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Published Thursday, February 21, 2002

Stratcom commander: Mission is broadening in fight against terrorism


Last modified at 5:07 p.m. on Thursday, February 21, 2002
 
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Associated Press photo
Commander of U.S. Strategic Command, Admiral James Ellis Jr., speaks to reporters at Offutt Air Force Base Thursday.

By Joe Ruff
The Associated Press

OFFUTT AIR FORCE BASE -- The nation's nuclear command center is broadening its mission in the face of terrorism and other threats, the commander of the U.S. Strategic Command said Thursday.

Intelligence gathering and communications are vital aspects to fighting threats against the United States that have multiplied since the Cold War ended against the Soviet Union, Naval Admiral James O. Ellis Jr. said.

Information used to help deter threats, together with advanced conventional weapons like precision bombing, will reduce the need to use the nation's ultimate threat -- launching a nuclear strike, Ellis said at a news conference.

"There's a growing realization that you can have a strategic impact or a strategic effect without necessarily deploying a nuclear weapon," Ellis said.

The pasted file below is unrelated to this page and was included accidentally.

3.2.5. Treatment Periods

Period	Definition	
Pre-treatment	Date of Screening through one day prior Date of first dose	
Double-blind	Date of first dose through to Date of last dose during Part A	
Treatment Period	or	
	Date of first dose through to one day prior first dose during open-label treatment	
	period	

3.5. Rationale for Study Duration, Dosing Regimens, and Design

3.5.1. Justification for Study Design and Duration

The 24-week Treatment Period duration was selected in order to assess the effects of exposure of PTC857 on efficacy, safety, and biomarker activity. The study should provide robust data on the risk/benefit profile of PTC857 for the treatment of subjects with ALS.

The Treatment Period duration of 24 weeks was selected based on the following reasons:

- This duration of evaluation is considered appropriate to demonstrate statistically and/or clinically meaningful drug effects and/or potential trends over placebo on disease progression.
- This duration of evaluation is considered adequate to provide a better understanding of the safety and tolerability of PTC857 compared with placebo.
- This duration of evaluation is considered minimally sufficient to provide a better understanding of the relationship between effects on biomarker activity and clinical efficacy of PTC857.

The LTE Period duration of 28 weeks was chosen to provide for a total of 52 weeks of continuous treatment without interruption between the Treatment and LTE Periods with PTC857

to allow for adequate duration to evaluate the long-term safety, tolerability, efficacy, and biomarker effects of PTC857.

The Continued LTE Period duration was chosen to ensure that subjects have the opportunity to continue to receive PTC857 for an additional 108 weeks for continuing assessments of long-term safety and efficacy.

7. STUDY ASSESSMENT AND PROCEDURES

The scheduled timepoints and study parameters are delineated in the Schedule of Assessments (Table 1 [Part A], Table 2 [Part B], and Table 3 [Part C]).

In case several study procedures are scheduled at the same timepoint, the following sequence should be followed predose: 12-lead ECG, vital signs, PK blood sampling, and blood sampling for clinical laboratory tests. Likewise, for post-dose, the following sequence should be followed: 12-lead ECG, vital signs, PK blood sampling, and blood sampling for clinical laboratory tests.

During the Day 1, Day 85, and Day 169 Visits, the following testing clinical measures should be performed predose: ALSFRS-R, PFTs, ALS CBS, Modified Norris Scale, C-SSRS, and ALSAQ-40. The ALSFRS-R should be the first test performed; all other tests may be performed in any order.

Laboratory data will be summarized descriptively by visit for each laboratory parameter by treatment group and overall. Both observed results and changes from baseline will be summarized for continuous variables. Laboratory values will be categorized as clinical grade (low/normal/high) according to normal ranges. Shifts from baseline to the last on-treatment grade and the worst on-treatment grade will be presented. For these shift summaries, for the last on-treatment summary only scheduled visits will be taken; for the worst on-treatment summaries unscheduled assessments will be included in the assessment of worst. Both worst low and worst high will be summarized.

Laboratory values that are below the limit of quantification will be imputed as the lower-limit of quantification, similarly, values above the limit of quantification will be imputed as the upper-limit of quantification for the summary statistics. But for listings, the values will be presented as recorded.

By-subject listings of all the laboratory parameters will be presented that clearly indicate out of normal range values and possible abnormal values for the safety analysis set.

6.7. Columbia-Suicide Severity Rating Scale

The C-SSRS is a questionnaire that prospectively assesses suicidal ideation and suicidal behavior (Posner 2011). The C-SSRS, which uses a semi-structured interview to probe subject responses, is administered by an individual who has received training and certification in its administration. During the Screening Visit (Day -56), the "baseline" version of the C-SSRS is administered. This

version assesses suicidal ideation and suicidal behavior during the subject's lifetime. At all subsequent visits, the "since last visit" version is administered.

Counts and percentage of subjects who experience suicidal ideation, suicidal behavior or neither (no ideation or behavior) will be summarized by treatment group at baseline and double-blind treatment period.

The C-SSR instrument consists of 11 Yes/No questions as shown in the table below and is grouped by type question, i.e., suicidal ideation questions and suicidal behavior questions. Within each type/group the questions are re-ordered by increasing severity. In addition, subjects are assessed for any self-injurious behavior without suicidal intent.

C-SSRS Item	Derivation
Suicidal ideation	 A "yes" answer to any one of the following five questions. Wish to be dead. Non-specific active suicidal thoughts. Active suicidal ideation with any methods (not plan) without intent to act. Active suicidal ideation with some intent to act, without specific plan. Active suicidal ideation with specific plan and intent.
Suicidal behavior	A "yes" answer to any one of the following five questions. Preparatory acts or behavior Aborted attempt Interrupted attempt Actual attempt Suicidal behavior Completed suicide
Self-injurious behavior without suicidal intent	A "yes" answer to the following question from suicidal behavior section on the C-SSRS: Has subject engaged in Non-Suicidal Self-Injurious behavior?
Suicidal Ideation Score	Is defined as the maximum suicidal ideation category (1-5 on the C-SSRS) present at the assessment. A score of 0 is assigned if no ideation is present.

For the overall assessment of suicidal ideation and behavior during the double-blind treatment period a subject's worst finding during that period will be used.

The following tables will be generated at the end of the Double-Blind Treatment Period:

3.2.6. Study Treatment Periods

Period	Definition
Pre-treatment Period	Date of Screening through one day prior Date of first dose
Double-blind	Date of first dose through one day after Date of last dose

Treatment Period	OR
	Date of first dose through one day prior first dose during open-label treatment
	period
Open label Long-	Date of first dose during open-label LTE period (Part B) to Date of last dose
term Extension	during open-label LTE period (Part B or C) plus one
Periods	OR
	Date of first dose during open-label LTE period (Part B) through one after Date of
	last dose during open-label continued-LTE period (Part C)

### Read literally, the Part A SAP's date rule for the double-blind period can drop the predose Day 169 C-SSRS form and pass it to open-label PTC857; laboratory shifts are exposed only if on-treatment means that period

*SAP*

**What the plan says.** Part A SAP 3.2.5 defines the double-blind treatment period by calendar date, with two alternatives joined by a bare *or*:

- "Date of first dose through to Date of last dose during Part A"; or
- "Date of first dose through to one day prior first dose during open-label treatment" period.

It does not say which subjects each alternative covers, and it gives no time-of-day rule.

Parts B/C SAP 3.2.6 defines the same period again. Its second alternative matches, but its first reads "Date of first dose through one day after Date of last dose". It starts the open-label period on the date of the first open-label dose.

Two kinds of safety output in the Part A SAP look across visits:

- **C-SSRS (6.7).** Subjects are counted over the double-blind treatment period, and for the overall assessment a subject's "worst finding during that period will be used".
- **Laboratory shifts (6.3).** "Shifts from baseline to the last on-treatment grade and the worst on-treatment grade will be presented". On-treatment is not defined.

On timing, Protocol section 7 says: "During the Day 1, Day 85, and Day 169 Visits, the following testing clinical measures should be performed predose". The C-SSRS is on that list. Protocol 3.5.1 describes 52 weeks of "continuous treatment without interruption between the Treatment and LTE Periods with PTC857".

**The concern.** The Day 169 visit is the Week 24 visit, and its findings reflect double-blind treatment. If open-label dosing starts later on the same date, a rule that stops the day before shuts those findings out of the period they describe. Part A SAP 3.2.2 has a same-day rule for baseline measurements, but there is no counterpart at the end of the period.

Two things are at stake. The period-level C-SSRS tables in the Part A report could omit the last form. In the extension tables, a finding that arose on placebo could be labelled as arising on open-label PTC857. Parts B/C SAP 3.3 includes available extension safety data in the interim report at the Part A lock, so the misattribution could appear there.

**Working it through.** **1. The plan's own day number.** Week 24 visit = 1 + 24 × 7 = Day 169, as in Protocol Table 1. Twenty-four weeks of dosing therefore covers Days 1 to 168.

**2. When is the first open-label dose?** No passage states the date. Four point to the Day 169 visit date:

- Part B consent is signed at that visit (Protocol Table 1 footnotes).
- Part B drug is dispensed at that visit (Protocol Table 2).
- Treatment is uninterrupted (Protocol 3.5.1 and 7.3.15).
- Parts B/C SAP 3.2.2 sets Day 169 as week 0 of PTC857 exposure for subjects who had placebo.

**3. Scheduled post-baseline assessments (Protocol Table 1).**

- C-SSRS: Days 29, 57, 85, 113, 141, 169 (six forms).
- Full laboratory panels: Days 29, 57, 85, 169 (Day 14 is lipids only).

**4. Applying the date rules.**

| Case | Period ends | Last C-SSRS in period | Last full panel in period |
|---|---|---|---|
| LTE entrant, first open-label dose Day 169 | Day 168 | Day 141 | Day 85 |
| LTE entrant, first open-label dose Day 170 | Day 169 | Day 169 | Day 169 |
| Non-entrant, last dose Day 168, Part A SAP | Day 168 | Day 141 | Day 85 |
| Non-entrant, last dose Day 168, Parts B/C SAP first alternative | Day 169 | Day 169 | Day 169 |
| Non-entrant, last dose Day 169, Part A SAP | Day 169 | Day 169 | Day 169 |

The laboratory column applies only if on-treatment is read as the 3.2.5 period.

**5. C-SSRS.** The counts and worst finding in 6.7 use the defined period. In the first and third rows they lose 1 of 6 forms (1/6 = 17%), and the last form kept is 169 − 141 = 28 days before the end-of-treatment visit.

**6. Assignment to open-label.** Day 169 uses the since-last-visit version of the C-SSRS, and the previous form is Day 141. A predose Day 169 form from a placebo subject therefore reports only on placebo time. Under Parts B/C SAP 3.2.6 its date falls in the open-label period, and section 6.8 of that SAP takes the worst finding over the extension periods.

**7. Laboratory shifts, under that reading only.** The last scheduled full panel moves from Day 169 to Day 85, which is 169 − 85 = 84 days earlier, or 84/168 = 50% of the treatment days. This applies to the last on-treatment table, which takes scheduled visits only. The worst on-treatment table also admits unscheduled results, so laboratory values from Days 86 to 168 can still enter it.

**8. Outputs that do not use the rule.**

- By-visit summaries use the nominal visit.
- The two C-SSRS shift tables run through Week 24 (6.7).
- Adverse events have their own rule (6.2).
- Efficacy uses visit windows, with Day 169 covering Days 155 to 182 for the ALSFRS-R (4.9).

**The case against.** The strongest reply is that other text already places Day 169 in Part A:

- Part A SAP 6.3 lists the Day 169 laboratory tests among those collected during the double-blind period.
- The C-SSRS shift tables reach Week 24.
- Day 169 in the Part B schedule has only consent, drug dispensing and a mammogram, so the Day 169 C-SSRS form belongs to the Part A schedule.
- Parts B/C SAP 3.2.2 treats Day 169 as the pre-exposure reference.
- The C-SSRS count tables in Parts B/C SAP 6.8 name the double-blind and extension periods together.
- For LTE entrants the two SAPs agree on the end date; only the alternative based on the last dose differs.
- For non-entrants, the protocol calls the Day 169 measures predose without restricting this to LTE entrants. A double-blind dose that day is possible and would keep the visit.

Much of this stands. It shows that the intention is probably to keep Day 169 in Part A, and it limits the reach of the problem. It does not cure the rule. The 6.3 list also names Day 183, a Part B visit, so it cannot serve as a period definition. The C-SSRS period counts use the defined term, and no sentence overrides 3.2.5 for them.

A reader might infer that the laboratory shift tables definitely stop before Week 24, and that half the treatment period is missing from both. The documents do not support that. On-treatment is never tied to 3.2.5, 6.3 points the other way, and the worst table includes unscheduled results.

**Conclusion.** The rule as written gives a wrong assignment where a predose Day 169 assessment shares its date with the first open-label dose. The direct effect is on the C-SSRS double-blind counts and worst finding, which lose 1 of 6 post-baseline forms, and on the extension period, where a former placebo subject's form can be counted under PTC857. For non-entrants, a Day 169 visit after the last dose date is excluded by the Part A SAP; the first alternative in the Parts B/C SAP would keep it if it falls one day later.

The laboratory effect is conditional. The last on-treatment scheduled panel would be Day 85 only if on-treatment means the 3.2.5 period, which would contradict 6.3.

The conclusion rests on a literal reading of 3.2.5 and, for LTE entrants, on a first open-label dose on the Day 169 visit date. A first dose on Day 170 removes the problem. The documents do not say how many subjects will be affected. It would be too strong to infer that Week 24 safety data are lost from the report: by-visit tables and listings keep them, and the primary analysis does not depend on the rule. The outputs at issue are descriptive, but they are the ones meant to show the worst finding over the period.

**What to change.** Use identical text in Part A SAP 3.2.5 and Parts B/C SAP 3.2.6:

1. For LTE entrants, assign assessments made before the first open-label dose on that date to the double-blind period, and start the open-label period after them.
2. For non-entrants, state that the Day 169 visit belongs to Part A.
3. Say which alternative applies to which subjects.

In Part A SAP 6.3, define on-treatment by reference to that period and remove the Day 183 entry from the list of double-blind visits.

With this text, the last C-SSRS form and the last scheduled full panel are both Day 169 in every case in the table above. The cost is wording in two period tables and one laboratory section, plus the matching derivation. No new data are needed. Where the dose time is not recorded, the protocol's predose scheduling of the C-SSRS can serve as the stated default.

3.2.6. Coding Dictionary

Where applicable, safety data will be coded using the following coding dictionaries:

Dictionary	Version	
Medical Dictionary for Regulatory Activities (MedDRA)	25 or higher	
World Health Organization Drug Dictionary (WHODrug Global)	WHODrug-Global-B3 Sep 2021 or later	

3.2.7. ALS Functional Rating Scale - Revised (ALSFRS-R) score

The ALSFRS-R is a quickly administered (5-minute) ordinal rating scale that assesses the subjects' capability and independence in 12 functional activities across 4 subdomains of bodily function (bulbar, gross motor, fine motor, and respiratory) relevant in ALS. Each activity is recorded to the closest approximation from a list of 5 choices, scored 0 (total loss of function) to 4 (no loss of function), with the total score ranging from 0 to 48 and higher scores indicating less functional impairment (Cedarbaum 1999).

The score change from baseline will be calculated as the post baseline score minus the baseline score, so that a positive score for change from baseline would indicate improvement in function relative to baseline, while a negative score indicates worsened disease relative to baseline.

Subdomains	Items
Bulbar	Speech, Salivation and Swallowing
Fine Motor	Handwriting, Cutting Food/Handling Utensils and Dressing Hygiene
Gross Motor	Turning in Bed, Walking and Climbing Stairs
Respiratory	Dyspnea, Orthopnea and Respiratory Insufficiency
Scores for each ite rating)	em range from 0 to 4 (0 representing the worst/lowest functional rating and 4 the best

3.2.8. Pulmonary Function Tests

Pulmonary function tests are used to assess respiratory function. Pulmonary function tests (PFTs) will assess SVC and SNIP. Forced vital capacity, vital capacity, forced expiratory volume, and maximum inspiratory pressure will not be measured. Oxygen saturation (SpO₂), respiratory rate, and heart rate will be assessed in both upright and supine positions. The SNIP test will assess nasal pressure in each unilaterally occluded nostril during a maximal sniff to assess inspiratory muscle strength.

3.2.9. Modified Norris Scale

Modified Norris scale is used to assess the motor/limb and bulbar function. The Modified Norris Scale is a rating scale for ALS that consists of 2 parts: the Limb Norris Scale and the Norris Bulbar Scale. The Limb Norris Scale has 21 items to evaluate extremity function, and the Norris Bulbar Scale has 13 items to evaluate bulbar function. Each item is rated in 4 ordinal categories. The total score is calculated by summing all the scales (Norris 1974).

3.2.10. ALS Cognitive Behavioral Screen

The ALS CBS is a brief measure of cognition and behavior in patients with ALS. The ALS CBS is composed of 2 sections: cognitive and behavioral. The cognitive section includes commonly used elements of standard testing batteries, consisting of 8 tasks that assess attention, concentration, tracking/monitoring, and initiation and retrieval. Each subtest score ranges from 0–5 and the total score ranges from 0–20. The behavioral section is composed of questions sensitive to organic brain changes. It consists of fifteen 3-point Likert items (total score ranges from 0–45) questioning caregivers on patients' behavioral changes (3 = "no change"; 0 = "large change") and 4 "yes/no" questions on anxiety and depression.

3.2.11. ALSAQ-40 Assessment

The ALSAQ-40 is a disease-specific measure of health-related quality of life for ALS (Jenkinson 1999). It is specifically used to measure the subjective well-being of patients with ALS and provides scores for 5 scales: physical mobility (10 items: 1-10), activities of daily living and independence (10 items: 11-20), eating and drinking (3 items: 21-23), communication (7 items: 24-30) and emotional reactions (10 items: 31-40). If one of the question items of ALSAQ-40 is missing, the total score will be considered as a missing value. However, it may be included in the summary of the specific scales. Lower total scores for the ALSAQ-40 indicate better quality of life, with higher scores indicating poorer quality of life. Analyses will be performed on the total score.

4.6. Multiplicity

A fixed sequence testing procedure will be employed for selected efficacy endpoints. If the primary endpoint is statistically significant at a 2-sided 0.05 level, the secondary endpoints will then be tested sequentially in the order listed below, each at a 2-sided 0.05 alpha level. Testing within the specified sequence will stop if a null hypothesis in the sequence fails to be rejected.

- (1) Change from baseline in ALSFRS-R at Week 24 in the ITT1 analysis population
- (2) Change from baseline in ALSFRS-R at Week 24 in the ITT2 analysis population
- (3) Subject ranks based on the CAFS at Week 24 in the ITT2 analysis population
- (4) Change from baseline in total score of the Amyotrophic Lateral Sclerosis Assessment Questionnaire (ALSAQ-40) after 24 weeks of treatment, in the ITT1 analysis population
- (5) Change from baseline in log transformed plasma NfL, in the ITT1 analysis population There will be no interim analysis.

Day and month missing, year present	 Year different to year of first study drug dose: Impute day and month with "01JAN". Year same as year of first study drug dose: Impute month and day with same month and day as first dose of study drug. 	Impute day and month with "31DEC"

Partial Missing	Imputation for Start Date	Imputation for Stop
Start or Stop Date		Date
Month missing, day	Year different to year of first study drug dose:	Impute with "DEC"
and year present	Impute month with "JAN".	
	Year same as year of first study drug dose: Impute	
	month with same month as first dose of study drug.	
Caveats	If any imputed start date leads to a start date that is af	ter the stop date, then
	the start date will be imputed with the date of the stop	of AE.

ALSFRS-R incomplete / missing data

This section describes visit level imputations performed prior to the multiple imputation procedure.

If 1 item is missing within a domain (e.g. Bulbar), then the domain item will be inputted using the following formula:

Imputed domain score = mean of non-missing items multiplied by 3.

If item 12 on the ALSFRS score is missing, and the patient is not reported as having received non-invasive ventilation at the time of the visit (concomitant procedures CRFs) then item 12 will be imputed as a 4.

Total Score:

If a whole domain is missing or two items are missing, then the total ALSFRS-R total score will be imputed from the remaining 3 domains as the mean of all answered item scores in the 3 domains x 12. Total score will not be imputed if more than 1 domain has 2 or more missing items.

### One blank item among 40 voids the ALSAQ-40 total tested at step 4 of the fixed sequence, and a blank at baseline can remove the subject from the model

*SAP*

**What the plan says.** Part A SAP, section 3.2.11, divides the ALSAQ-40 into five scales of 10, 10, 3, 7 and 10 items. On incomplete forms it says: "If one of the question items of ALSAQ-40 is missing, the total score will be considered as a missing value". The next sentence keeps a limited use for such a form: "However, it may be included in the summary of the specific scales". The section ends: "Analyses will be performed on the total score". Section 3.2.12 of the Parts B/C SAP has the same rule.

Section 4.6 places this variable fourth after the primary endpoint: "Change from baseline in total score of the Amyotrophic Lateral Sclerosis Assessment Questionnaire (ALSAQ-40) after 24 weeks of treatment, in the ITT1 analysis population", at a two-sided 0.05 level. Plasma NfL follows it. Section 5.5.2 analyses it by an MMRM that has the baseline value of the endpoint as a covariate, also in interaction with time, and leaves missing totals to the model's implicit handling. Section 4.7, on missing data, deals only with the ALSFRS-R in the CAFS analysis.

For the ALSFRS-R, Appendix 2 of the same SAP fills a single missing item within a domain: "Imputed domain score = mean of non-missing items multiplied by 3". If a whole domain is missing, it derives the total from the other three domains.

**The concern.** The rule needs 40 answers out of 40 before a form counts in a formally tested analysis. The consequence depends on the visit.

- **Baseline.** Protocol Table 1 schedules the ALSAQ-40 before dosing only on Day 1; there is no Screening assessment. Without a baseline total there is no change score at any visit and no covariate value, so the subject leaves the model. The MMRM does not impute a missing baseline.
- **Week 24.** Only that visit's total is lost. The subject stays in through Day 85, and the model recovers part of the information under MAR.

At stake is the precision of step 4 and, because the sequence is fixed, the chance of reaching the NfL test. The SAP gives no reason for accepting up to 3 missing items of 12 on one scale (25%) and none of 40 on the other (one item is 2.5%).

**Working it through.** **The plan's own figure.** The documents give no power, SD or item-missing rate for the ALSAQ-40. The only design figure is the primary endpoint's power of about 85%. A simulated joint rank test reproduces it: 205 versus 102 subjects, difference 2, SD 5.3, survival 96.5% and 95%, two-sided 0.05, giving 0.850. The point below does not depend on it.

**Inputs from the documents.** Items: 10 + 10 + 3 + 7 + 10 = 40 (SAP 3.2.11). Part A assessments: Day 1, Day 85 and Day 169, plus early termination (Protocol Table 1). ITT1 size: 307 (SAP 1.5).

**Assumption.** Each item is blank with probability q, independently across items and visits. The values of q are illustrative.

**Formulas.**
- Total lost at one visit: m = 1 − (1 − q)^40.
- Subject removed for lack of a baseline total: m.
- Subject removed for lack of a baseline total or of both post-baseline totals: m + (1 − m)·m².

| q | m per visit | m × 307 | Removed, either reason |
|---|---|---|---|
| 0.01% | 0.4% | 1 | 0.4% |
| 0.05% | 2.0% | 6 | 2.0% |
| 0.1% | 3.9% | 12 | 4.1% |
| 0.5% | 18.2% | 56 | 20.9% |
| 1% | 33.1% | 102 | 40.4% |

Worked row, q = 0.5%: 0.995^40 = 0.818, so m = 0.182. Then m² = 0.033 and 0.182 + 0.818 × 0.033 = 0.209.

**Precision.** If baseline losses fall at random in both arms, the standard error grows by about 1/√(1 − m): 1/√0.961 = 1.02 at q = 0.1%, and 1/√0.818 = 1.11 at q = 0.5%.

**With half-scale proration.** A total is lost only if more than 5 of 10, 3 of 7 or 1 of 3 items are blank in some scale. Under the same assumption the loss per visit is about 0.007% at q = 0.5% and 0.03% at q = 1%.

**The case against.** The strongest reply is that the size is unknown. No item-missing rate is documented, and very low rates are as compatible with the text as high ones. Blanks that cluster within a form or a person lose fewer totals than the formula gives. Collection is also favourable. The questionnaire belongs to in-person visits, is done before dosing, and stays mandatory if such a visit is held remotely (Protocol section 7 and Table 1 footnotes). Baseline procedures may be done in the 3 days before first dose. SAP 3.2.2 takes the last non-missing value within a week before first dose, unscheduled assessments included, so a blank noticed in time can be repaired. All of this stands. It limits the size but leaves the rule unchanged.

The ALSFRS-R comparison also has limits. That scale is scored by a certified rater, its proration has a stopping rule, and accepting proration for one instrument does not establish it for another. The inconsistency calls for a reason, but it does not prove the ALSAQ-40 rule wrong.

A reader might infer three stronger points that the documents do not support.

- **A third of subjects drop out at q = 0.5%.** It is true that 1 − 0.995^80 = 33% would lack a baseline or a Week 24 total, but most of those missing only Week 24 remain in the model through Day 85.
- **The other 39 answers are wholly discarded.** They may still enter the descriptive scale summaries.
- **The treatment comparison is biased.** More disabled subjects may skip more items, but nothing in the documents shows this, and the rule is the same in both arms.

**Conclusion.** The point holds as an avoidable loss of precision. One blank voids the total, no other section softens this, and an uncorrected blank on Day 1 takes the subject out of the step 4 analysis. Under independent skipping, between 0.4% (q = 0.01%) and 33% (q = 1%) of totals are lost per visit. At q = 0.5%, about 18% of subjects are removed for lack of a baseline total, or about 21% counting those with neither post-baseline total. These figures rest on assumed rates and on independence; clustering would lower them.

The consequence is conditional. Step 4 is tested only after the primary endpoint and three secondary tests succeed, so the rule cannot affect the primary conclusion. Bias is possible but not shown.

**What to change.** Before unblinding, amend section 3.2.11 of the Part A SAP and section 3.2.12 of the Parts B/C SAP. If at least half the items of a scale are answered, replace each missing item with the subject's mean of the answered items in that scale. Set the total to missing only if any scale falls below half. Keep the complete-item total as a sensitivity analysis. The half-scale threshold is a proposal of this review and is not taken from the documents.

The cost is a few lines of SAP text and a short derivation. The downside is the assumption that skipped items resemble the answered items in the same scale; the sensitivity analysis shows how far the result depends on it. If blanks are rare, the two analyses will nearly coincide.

Stratcom, which puts the nation's air, sea and land-based nuclear weapons under one command, will participate as all branches of the military develop non-nuclear deterrents to violence, Ellis said.

One context of that effort is the war against terrorism, Ellis said.

The concepts that served the United States well in the bipolar environment of the Cold War may not work for today's wider range of threats, Ellis said.

"For example," Ellis said, "those that we saw so horribly demonstrated on the 11th of September. How do you deter that?"

Experts at Stratcom have helped in the global war against terrorism, Ellis said. That includes providing specialists on Afghanistan's caves and mountains, who helped military forces pin down and rout Taliban and Al-Qaida forces.

Stratcom's historic role in deterring nuclear war with Russia merged dramatically with its developing broader duties of intelligence and communications on Sept. 11, the day terrorists struck the World Trade Center in New York and the Pentagon in Washington.

The steel and concrete reinforced command center 60 feet under the base, built in the height of the Cold War, was staffed with top personnel as Stratcom conducted a global readiness exercise with all U.S. strategic forces.

Then two hijacked commercial airlines hit the Trade Center in New York, a third hit the Pentagon, and the alert became real.

The command center, a two-story, theater-like bunker built around eight video screens and complex communications systems, helped monitor events.

President Bush, who had been in Florida that morning, flew in from another military base and spent more than an hour holding top-level telephone and video conferences on the situation.


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